Under Louisiana law, a worker has one year from the date of the accident to file a claim for medical benefits if no medical benefits have been paid. However, if an employee has been paid medical benefits, they have three years from the last payment date to file their claim for additional medical treatment benefits.

●     Lost Wage Benefits

For lost wage benefits, otherwise known as indemnity, the injured worker generally has one year from the date of the injury or accident to file a claim for this type of benefit.

●     Temporary Total Disability (TTD) / Permanent Partial Disability (PPD) / Permanent Total Disability (PTD) Benefits

Suppose the injured employee has been paid any benefit, including medical or indemnity. In that case, they have one year from the date of the last payment of the benefit to seek additional benefits for either a Temporary Total Disability (TTD) or Permanent Partial Disability (PPD) or Permanent Total Disability (PTD) Benefits.

However, if the injured worker has not been paid any benefits, then the injured worker has one year from the date of the injury or accident to file a claim for these types of benefits.

●     Supplemental Earnings Benefits

Time restrictions for filing supplemental earning benefits can be a little tricky. If there are no previous lost wages benefits that have been paid to the injured worker, then they have one year from the date of the accident or injury to file their claim.  However, if the injured worker has received either a PPD or TTD or PTD, or any other forms of lost wage benefits, then they have one year from the date of the last payment to file for supplemental earning benefits.  This time can also be extended if the employer accommodated the worker’s injury by allowing them to work in a reduced capacity.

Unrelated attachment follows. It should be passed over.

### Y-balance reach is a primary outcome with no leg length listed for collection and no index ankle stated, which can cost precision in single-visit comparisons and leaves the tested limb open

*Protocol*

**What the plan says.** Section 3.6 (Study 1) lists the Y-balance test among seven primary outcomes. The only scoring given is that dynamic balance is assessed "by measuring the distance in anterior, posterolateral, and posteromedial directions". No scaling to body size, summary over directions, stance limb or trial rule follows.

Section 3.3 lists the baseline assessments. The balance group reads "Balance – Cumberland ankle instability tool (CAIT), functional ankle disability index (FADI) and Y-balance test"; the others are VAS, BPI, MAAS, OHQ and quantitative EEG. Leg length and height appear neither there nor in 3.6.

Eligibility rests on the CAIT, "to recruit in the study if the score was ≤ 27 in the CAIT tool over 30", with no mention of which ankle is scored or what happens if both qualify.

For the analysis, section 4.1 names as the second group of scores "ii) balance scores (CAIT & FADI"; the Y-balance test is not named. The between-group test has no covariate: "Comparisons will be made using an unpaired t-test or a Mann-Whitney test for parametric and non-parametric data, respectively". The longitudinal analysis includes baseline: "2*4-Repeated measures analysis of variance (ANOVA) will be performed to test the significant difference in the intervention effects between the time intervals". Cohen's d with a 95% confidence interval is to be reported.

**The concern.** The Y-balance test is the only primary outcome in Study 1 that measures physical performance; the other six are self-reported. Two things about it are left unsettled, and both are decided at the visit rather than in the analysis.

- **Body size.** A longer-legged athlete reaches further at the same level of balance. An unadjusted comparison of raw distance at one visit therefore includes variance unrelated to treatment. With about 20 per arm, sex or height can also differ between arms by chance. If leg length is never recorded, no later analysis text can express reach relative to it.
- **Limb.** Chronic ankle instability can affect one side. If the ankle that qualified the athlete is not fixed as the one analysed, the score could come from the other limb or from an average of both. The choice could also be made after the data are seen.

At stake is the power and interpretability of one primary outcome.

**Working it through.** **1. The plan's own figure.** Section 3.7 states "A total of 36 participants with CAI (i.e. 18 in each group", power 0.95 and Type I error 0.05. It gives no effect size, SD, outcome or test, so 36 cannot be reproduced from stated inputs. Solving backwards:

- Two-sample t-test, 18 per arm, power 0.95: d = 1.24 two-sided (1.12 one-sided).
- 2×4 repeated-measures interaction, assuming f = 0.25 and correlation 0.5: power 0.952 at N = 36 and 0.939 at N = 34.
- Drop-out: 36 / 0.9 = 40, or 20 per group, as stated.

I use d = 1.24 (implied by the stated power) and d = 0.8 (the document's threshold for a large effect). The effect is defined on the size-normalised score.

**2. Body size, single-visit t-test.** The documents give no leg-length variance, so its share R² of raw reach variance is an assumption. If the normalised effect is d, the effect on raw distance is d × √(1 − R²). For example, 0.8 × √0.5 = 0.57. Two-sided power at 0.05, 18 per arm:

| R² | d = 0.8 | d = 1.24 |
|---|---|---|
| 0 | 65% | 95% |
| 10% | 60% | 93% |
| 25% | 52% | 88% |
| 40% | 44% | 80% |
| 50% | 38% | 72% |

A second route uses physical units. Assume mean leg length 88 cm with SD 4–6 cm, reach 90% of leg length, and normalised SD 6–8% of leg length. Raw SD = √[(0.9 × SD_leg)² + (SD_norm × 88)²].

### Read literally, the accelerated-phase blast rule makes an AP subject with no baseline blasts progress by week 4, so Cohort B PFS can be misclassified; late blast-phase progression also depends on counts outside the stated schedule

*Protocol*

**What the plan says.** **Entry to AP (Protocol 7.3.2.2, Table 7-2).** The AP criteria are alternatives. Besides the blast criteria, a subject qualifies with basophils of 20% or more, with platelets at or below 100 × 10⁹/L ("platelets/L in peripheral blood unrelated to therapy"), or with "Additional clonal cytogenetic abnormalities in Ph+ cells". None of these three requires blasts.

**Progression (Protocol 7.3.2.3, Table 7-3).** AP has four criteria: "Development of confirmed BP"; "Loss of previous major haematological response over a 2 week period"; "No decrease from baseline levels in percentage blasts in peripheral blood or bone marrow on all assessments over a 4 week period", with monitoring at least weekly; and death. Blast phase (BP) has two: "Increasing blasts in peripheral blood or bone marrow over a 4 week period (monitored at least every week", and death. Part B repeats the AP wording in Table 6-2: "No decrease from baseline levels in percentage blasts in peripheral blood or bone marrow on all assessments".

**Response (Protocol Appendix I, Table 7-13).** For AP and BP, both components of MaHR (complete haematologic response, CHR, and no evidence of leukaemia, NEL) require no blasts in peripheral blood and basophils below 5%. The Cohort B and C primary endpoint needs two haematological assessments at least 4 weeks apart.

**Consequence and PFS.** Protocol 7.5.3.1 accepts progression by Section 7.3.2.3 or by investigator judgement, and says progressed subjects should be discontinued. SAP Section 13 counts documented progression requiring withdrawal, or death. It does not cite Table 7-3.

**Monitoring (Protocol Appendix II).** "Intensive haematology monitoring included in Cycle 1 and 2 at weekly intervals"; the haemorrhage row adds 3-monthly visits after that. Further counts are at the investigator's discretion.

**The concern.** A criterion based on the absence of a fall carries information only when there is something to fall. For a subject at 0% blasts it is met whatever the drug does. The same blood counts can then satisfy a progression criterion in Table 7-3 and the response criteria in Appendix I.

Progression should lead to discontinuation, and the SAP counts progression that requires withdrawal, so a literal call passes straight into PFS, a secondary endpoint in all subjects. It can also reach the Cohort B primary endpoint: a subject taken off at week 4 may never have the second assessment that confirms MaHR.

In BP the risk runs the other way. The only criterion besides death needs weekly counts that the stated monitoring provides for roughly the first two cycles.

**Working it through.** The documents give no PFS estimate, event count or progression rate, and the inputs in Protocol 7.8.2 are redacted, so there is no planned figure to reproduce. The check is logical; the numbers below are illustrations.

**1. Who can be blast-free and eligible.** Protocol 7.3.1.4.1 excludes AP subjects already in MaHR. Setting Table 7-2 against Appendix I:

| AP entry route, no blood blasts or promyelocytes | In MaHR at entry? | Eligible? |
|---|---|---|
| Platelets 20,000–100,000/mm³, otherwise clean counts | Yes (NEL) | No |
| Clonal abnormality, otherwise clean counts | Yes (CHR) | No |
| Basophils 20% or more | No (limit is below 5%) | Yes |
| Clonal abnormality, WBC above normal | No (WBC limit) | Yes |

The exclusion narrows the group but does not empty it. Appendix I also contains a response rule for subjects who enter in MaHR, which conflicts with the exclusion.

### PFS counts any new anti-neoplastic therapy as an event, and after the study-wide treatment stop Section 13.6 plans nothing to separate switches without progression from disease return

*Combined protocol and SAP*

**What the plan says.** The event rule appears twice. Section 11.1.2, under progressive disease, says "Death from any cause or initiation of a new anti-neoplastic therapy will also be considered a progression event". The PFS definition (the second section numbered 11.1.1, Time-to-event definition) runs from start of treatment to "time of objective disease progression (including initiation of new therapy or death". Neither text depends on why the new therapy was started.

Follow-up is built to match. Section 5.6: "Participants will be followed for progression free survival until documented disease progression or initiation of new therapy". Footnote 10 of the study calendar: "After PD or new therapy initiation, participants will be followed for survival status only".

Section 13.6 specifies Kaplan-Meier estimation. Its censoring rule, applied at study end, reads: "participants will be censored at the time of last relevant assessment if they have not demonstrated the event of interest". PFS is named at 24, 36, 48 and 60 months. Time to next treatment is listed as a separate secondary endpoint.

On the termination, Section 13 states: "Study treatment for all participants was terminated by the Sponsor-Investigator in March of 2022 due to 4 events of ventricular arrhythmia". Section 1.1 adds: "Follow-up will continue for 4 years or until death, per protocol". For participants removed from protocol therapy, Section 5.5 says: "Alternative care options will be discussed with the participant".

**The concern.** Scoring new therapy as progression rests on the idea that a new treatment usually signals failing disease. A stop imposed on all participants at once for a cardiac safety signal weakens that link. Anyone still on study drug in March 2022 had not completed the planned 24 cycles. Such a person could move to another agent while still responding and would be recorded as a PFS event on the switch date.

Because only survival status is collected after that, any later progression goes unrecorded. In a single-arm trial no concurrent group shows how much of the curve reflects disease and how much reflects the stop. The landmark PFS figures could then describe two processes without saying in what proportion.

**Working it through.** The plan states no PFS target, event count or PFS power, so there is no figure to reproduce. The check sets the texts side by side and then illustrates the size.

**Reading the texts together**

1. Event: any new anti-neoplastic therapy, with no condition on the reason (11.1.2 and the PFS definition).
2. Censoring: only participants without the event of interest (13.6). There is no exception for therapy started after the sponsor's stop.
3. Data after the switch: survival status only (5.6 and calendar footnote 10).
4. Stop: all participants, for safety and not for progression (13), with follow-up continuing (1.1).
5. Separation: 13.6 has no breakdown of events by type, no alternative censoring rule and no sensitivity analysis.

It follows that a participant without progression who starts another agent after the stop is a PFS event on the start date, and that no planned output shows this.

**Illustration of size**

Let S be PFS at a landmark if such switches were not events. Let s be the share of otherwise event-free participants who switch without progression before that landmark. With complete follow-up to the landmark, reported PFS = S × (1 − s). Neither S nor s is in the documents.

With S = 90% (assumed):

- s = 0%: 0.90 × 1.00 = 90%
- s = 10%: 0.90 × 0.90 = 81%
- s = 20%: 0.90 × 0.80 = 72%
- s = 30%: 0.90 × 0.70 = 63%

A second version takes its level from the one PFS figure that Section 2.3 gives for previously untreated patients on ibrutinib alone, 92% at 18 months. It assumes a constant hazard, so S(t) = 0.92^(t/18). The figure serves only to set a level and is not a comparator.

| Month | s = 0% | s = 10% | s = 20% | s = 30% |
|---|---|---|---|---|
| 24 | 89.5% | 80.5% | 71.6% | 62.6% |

Suppose the injured worker has been previously paid a supplemental earning benefit (SEB). In that case, they have two years from the last payment date to file for additional SEB benefits, provided that they had not received SEB benefits for 13 consecutive weeks during the two-year period.

Failure to take legal action before the time limits mentioned above renders the employee ineligible to make a further legal claim for worker’s compensation benefit for that specific work-related injury or accident.

However, it is important to note that time limits in filing a worker’s compensation claim do not apply to a minor child or a mentally incompetent person unless a curator has been appointed for the minor child or mentally incompetent injured worker. Specifically, a parent or guardian that is authorized to act on behalf of the minor child or incompetent worker or lives with them is not automatically assumed to be the curator. Rather, a parent or guardian must be formally appointed as the minor child or incompetent worker’s curator for the time limit to apply.

Getting injured on the job or while performing one’s career has severe financial and medical repercussions. More so, filing a worker’s compensation claim has legal implications regarding your rights as an injured party. Moreover, there are time constraints in reporting and filing legal action that preserves your rights under the law. Thus, it is important to seek timely guidance and legal representation from a reputable firm that is willing and able to contend with your legal interests.

If you are party to a worker’s compensation claim, please give us a call (225) 963-9638, or you can click here to contact us about a free consultation. Our highly experienced personal injury attorney can help you assess your case and represent you and your interests.